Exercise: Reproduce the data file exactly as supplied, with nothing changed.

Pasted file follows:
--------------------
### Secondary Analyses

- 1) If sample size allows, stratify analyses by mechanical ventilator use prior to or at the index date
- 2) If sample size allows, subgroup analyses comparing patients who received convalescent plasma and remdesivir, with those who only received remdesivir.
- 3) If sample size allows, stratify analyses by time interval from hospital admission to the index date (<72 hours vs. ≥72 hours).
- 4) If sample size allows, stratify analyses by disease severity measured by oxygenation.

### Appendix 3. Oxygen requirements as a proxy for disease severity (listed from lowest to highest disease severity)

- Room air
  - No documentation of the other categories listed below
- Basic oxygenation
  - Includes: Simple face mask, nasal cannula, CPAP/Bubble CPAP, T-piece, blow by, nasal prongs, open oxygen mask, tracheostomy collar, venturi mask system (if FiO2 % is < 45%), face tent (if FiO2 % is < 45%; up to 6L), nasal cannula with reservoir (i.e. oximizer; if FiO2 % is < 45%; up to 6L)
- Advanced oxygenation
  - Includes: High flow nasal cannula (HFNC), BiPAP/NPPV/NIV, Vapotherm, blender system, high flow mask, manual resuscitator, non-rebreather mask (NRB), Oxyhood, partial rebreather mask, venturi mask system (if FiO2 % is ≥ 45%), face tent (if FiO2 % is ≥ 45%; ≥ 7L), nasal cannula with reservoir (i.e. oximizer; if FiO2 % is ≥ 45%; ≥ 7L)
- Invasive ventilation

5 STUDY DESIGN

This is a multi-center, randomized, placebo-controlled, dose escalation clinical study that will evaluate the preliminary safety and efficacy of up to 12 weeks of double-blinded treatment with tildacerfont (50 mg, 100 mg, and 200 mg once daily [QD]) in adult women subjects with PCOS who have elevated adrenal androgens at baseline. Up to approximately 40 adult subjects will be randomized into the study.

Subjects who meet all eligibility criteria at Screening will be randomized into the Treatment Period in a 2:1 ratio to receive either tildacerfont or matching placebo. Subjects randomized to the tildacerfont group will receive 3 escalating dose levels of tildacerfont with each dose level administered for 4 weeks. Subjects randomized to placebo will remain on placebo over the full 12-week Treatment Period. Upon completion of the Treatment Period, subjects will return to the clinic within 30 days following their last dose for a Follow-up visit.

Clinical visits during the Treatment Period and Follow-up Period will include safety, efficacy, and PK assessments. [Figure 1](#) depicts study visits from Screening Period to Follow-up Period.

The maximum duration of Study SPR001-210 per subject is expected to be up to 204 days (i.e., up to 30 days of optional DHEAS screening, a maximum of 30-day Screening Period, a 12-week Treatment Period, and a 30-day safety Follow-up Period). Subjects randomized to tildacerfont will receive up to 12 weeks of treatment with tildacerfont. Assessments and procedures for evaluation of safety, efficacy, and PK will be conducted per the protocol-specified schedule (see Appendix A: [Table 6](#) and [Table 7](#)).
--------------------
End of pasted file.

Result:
### Secondary Analyses

- 1) If sample size allows, stratify analyses by mechanical ventilator use prior to or at the index date
- 2) If sample size allows, subgroup analyses comparing patients who received convalescent plasma and remdesivir, with those who only received remdesivir.
- 3) If sample size allows, stratify analyses by time interval from hospital admission to the index date (<72 hours vs. ≥72 hours).
- 4) If sample size allows, stratify analyses by disease severity measured by oxygenation.

### Appendix 3. Oxygen requirements as a proxy for disease severity (listed from lowest to highest disease severity)

- Room air
  - No documentation of the other categories listed below
- Basic oxygenation
  - Includes: Simple face mask, nasal cannula, CPAP/Bubble CPAP, T-piece, blow by, nasal prongs, open oxygen mask, tracheostomy collar, venturi mask system (if FiO2 % is < 45%), face tent (if FiO2 % is < 45%; up to 6L), nasal cannula with reservoir (i.e. oximizer; if FiO2 % is < 45%; up to 6L)
- Advanced oxygenation
  - Includes: High flow nasal cannula (HFNC), BiPAP/NPPV/NIV, Vapotherm, blender system, high flow mask, manual resuscitator, non-rebreather mask (NRB), Oxyhood, partial rebreather mask, venturi mask system (if FiO2 % is ≥ 45%), face tent (if FiO2 % is ≥ 45%; ≥ 7L), nasal cannula with reservoir (i.e. oximizer; if FiO2 % is ≥ 45%; ≥ 7L)
- Invasive ventilation

5 STUDY DESIGN

This is a multi-center, randomized, placebo-controlled, dose escalation clinical study that will evaluate the preliminary safety and efficacy of up to 12 weeks of double-blinded treatment with tildacerfont (50 mg, 100 mg, and 200 mg once daily [QD]) in adult women subjects with PCOS who have elevated adrenal androgens at baseline. Up to approximately 40 adult subjects will be randomized into the study.

Subjects who meet all eligibility criteria at Screening will be randomized into the Treatment Period in a 2:1 ratio to receive either tildacerfont or matching placebo. Subjects randomized to the tildacerfont group will receive 3 escalating dose levels of tildacerfont with each dose level administered for 4 weeks. Subjects randomized to placebo will remain on placebo over the full 12-week Treatment Period. Upon completion of the Treatment Period, subjects will return to the clinic within 30 days following their last dose for a Follow-up visit.

Clinical visits during the Treatment Period and Follow-up Period will include safety, efficacy, and PK assessments. [Figure 1](#) depicts study visits from Screening Period to Follow-up Period.

The maximum duration of Study SPR001-210 per subject is expected to be up to 204 days (i.e., up to 30 days of optional DHEAS screening, a maximum of 30-day Screening Period, a 12-week Treatment Period, and a 30-day safety Follow-up Period). Subjects randomized to tildacerfont will receive up to 12 weeks of treatment with tildacerfont. Assessments and procedures for evaluation of safety, efficacy, and PK will be conducted per the protocol-specified schedule (see Appendix A: [Table 6](#) and [Table 7](#)).